Sen. Mitt Romney (R-Utah) on Sunday called the upcoming impeachment trial of former President Donald Trump important for “unity” and “accountability,” breaking with some Republicans who argue the trial would further divide the country.
“If we are going to have unity in our country, I think it’s important to recognize the need for accountability, for truth and justice,” Romney said during an appearance on “Fox News Sunday,” adding that he hopes the trial will move “as quickly as possible.”
“It is pretty clear that over the last year there has been an effort to corrupt the election in the United States and it was not by President Biden; it was by President Trump,” Romney added.
He wouldn’t say whether he will vote to convict Trump. He was the only Republican to do so during Trump’s first impeachment trial in 2020.
The House voted to impeach Trump on Jan. 13, marking the first time a U.S. president has been impeached twice. Ten Republican members of the House joined their Democratic colleagues in voting to pass the resolution.
House Speaker Nancy Pelosi (D-Calif.) announced Friday that her chamber would deliver the article of impeachment to the Senate on Monday. The impeachment trial is expected to begin Feb. 9.
Some Republicans have posited that the trial will run contrary to President Joe Biden’s call for Americans to unite in the face of several significant issues plaguing the country, including the pandemic. Others have argued the process itself is unconstitutional because Trump is no longer in office.
But Romney on Sunday threw cold water on both arguments, telling CNN that it’s “pretty clear” holding such a trial is constitutional. His comments echoed Democratic leaders’ defense of moving forward with the trial.
When asked during a news conference last week whether she worried prosecuting Trump would alienate his supporters, Pelosi said no.
“The fact is, the president of the United States committed an act of incitement of insurrection,” Pelosi said during the news conference at the Capitol. “I don’t think it’s very unifying to say, ‘Let’s just forget it and move on.’”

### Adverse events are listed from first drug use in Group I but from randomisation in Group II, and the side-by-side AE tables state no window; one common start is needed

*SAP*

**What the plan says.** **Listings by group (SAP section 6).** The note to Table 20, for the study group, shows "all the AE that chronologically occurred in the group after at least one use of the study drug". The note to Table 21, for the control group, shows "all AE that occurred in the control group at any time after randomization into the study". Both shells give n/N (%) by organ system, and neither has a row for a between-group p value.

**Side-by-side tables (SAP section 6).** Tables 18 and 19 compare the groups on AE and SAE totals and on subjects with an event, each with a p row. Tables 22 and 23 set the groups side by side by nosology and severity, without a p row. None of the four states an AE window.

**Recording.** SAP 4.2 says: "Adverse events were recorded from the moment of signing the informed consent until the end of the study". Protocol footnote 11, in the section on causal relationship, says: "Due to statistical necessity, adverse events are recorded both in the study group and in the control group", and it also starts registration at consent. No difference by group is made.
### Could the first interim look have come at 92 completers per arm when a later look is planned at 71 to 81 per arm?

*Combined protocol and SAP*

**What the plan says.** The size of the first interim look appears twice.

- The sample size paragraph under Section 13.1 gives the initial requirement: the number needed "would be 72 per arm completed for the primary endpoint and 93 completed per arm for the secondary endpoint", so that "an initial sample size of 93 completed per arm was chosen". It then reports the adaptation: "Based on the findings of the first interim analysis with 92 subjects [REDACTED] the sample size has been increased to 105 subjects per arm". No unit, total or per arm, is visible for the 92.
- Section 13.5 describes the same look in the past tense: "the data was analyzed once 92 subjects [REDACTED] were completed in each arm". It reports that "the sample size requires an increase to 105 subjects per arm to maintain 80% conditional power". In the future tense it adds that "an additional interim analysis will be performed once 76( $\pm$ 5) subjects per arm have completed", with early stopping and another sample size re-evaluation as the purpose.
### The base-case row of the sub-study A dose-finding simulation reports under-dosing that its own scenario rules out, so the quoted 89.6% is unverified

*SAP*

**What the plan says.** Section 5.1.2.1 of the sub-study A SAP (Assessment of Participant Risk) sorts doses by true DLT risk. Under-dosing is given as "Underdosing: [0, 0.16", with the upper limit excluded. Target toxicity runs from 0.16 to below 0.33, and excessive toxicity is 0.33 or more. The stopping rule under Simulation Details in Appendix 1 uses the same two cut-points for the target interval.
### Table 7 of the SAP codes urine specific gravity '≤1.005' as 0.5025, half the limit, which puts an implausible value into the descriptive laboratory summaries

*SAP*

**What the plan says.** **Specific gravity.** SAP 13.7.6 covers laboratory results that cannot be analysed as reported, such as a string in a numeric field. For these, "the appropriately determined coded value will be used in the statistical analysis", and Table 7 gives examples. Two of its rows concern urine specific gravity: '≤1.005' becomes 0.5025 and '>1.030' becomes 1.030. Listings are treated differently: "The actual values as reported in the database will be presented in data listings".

She added: “Just because he’s gone now ― thank God ― you don’t say to a president, ‘Do whatever you want in the last months of your administration, you’re going to get a get out of jail card free,’ because people think we should make nice-nice and forget that people died here on Jan. 6, that the attempt to undermine our election, to undermine our democracy, to dishonor our Constitution ... I think that would be harmful to unity.”
Senate Minority Leader Mitch McConnell (R-Ky.) reportedly said in private that he was glad the House moved to impeach Trump. He has said publicly that he feels Trump “provoked” the Jan. 6 attack on the Capitol, which left at least five people dead.
Sen. Marco Rubio (R-Fla.) offered a decidedly different view of Trump’s impeachment, telling “Fox News Sunday” that he believes the trial is “stupid.”
“I think it’s counterproductive,” Rubio said. “We already have a flaming fire in this country and it’s taking a bunch of gasoline and pouring it on top of the fire.”
He added that Trump “bears responsibility for some of what happened” but said he doesn’t believe Congress should “revisit this all and stir it up again.”
“The first chance I get to vote to end this trial, I’ll do it because I think it is really bad for America,” Rubio said.